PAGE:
The end of the colonial wars brought a flood of mostly English-speaking settlers to the Kennebec Valley and with them came changes to Fort Western. Former Captain and now local leader, James Howard, purchased the Fort, cut timber from the great pine forests surrounding the site, and opened a store in what had been the military storehouse section of the main house. For the next 50 years, this store was a center of trade between the new settlers on the Kennebec and Boston, New Foundland and the West Indies.
On the store-exhibit shelves are hundreds of items documented in Howard-store account books, in store newspaper ads from the Kennebec newspapers of the 1790's and early 1800's, and on the 1799 probate inventory of store partner, Samuel Howard, one of Captain Howard's sons.
Included in the store exhibit are the farming and forestry tools so essential to the economic life of the new settlement; a wide variety of ceramics and crockery ware, including utilitarian storage vessels as well as the latest in tea sets and tableware; buckets, shoes, and hardware. Also exhibited are sword knots and sashes for the local militia, pocket knives and razors, andirons, shovels, and tongs, fishhooks, pails, and window glass. Most important are the bolts of homespun and of factory cloth - the Tammy, Baize, Camblet, Moreen, Serge, Indian Cottons, Copperplates, silks, shirting, and blanketing - that were so much a part of changing traditional ways after the Revolution. Finally, there are the casks of pork, beef and fish; boxes of tea, raisins, and chocolate; bags of feathers;barrels of flour and bread; and sides of sole and upper leather upon which the community relied.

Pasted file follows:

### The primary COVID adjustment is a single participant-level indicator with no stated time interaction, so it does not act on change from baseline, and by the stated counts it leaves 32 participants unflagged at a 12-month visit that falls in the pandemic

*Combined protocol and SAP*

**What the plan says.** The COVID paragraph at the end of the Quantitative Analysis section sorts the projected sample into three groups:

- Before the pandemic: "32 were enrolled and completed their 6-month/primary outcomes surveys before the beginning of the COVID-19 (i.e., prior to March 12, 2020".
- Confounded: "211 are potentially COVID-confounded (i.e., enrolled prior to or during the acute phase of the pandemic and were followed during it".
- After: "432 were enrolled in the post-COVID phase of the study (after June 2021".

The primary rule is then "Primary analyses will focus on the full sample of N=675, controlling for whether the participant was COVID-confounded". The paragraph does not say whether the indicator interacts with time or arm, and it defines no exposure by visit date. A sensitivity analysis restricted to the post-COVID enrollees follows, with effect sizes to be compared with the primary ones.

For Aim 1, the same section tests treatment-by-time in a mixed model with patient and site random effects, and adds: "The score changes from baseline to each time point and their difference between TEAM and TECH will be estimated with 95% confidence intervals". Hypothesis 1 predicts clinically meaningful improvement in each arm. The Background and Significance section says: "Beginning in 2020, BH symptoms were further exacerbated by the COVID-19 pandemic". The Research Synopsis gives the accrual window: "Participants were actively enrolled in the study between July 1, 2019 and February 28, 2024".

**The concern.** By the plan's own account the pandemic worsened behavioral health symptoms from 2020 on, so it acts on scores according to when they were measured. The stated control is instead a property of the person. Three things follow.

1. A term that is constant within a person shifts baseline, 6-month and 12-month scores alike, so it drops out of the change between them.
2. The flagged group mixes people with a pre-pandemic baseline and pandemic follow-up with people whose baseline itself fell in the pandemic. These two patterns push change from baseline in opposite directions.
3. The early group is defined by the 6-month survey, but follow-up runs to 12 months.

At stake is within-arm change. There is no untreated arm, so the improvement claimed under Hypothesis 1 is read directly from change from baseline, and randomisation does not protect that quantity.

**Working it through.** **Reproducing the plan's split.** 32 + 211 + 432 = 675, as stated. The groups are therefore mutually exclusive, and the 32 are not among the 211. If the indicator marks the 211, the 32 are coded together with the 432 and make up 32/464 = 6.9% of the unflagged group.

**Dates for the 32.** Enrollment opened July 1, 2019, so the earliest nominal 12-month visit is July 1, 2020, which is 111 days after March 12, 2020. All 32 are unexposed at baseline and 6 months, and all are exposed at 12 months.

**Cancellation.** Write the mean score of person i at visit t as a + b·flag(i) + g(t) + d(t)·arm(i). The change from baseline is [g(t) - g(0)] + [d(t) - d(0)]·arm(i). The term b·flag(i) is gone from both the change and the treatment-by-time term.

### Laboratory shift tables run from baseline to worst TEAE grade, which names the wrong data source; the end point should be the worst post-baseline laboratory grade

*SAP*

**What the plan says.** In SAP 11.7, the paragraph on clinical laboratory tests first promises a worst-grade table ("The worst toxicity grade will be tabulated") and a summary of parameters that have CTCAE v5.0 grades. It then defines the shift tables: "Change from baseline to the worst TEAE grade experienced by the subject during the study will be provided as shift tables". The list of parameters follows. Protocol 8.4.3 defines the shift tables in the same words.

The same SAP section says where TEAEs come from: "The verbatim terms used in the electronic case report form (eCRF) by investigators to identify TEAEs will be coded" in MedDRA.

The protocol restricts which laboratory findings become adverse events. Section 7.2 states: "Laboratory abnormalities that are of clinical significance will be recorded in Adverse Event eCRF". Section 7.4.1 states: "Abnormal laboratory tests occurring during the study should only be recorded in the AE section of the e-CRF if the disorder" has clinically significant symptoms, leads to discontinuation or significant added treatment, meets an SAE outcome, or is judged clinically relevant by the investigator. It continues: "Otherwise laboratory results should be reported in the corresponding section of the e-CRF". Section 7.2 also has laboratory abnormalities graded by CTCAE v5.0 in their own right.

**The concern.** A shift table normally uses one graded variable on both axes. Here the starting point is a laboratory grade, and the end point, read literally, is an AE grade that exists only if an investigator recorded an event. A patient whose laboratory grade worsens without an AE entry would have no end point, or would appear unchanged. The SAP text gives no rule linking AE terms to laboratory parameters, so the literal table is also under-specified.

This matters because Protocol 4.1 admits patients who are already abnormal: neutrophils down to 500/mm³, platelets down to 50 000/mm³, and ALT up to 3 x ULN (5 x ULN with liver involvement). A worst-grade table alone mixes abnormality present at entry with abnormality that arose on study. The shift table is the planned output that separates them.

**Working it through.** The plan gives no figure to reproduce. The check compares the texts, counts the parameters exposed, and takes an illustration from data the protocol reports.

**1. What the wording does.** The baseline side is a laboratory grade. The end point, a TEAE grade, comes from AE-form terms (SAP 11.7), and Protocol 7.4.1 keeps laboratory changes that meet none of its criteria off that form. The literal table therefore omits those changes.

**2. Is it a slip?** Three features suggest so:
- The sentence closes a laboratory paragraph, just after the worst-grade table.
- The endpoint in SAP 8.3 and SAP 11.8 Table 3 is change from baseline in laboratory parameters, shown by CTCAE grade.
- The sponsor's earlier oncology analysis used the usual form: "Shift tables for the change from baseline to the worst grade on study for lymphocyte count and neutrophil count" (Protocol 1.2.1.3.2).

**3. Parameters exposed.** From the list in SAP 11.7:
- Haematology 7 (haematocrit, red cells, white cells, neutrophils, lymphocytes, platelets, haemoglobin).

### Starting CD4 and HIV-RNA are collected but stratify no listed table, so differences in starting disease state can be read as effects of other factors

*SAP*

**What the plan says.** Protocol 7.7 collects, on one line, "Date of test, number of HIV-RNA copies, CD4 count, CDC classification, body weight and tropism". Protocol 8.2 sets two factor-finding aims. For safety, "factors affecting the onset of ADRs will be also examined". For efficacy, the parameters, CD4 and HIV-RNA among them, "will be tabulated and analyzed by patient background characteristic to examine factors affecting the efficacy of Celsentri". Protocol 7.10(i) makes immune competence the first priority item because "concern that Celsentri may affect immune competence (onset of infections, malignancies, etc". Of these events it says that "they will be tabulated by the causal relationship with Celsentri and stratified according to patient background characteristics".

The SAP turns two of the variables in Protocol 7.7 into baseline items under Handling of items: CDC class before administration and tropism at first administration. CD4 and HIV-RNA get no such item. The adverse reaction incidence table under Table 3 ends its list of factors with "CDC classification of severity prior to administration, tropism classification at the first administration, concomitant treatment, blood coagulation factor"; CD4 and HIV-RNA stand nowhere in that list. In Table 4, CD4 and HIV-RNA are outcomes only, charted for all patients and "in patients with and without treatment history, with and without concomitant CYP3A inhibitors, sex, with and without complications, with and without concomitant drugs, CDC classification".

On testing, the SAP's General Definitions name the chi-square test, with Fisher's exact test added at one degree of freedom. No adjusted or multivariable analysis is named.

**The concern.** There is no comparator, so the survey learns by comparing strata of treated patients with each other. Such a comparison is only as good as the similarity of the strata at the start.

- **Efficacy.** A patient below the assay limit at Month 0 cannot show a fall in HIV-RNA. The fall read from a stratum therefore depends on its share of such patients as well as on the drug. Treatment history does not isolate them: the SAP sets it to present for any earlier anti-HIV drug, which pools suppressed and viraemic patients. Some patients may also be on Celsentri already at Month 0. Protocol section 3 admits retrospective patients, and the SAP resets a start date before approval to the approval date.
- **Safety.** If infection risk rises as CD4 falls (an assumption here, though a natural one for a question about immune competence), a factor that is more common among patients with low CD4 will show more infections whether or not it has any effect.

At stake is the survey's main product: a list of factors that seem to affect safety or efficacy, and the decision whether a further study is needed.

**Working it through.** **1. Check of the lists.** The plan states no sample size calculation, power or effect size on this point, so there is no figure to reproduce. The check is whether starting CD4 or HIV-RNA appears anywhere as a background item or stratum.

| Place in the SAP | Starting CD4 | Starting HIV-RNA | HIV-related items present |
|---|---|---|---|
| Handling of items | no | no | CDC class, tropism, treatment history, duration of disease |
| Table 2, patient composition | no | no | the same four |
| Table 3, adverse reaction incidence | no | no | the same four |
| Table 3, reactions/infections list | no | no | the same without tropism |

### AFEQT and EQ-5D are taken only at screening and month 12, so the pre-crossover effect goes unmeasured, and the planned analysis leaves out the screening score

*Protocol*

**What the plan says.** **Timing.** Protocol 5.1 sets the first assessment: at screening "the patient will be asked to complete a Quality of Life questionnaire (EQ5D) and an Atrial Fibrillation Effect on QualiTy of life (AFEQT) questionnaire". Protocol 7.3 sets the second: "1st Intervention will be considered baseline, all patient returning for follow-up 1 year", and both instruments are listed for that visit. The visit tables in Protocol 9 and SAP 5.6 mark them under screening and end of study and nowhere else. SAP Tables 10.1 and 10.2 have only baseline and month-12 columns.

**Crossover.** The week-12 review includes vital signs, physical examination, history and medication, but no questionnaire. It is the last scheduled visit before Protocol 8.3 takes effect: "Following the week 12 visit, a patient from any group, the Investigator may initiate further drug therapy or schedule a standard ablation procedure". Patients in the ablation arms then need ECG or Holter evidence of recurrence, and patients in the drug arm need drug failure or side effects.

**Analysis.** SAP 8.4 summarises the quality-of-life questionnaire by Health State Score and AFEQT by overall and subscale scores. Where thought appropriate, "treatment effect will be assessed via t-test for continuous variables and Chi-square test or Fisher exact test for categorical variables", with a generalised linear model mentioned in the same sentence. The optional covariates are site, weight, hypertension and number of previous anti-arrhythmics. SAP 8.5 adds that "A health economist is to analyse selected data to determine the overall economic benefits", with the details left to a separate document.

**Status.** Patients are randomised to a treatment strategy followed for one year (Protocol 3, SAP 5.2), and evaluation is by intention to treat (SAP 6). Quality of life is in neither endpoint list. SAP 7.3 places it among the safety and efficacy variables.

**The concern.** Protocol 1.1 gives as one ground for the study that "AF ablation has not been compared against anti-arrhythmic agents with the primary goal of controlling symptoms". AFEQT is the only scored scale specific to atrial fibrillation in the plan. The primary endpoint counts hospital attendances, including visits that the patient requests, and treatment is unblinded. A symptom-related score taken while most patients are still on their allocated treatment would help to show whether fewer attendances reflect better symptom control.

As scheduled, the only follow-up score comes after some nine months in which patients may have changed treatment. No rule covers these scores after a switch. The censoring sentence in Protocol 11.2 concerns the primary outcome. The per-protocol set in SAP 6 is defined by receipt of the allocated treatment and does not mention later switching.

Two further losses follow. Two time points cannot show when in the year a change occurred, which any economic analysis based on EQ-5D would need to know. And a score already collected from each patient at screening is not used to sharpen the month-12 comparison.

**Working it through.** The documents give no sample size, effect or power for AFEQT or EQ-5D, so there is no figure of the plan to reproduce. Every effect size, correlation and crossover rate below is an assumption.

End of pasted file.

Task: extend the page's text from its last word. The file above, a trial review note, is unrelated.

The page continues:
At the back of the store are examples of many of the items that store customers used in place of cash during the age of barter. Included are bundles of shingles, red oak and white oak staves for barrels and hogsheads, barrel heading and hoop stock, boards and planks, and the pelts of not only beaver but muskrats, foxes, fishers, sables, and minks, plus bear skins and moose hides, too.
Copies of two of the surviving Howard-store account books may be examined on the store's desk. There is also a page from the 1765 English Pilot to help document the trade routes followed by the Howards and others as they exchanged the products of the Kennebec forests for the world's goods.
You can browse through this assemblage of English, West Indies, and Kennebec goods today just as you might have so long ago.